Timeline of the Iran nuclear deal

A history of the Iran nuclear deal, formally known as the Joint Comprehensive Plan of Action, which was negotiated and entered into by Iran, the United States, France, Britain, Germany, China and Russia in July 2015.

U.S. Secretary of State John Kerry, left, meets with Iranian Foreign Minister Mohammad Javad Zarif, right, in Vienna, Austria on Jan. 16, 2016. Credit: AP

President Donald Trump signed a presidential memorandum Tuesday withdrawing from the Iran nuclear deal. The deal was negotiated and entered into in July 2015 with the aim of reducing Iran’s ability to develop a mass nuclear weapons program.

Here’s a look at the history of the agreement.

July 14, 2015

Iran, the United States, France, Britain, Germany, Russia and China — after 17 days of negotiations in Vienna — agree to the “Joint Comprehensive Plan of Action.” Under the JCPOA, commonly referred to as the Iran deal, Iran agrees to reduce its nuclear facilities; in return, the other nations agree to lift economic sanctions.

March 21, 2016

Then-presidential candidate Donald Trump, in a speech before the American Israel Public Affairs Committee, says his “number one priority” is to “dismantle the disastrous deal with Iran.” On the campaign trail, Trump frequently criticizes the agreement as “weak,” and the “worst deal ever.”

Jan. 28, 2017

Days after Trump is sworn into office, Iran tests a medium-range ballistic missile. The administration responds by stating that Iran has been put “on notice,” and will be held accountable for its actions.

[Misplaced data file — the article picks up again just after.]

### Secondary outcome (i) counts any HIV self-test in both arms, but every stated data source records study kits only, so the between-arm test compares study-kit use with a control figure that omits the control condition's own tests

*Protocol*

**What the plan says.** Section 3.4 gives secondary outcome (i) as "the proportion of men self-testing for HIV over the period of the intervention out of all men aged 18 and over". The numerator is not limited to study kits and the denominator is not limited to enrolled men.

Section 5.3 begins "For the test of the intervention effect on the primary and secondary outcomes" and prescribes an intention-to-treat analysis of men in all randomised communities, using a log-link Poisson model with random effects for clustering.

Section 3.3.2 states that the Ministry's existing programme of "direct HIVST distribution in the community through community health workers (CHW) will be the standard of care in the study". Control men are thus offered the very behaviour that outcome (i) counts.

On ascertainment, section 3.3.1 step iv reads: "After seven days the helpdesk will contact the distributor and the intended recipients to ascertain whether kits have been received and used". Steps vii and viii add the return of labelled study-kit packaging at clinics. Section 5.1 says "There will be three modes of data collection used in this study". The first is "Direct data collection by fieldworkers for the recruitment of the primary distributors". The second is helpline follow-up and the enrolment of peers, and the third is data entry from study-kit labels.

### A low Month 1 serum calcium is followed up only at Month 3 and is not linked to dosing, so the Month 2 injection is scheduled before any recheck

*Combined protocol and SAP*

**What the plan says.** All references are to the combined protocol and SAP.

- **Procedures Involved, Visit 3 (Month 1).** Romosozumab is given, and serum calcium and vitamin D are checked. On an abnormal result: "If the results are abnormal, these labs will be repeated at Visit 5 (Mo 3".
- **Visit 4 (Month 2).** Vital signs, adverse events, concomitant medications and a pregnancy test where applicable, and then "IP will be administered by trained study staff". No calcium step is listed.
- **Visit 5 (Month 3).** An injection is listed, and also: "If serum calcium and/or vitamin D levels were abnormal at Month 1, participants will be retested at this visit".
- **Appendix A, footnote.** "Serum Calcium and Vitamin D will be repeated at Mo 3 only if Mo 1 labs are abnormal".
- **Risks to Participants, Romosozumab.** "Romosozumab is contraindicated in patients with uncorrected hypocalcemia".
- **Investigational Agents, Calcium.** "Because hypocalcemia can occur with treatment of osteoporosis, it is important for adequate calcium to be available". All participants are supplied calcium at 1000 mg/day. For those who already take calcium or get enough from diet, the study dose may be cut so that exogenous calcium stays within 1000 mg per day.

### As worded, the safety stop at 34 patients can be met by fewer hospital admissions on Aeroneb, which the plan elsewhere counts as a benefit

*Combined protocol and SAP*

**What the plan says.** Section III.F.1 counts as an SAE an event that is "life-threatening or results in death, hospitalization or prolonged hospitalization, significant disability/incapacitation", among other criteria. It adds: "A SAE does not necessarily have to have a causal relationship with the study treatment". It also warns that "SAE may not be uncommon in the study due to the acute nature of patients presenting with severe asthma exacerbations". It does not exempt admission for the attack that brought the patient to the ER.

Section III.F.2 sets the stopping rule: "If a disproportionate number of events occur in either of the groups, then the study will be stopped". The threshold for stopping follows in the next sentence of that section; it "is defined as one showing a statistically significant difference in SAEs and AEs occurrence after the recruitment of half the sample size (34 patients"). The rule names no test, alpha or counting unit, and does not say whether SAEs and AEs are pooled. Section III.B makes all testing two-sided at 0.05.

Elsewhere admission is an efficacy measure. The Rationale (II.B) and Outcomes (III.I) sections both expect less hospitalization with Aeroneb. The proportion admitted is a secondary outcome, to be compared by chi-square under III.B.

July 10

At the G-20 summit, Trump urges foreign leaders not to do business with Iran, according to White House officials. Iran takes issue with the move, saying it violates the United States’ end of “the bargain.”

July 18

A day after renewing the United States’ role in the agreement, the administration unveils a series of non-nuclear related sanctions against Iran, arguing that Iran’s actions “undermine regional stability.”

Jan. 12, 2018

Trump says he will withdraw unless flaws in the deal are reworked. He says his administration is in talks with European allies on a revised deal that would impose sanctions if Iran tests long-range missiles.

April 24-27

French President Emmanuel Macron, pictured above, and German Chancellor Angela Merkel, in back-to-back visits to the White House, urge Trump to remain in the deal or risk destabilizing the multinational accord.

April 30

Israeli Prime Minister Benjamin Netanyahu delivers a dramatic televised presentation accusing Iran of lying about its nuclear weapons capabilities and urging the United States to withdraw from the deal. Trump, asked about the speech, says it “showed that I’ve been 100 percent right.”

May 8

Trump announces that the United States will withdraw from the Iran nuclear deal and reimpose economic sanctions.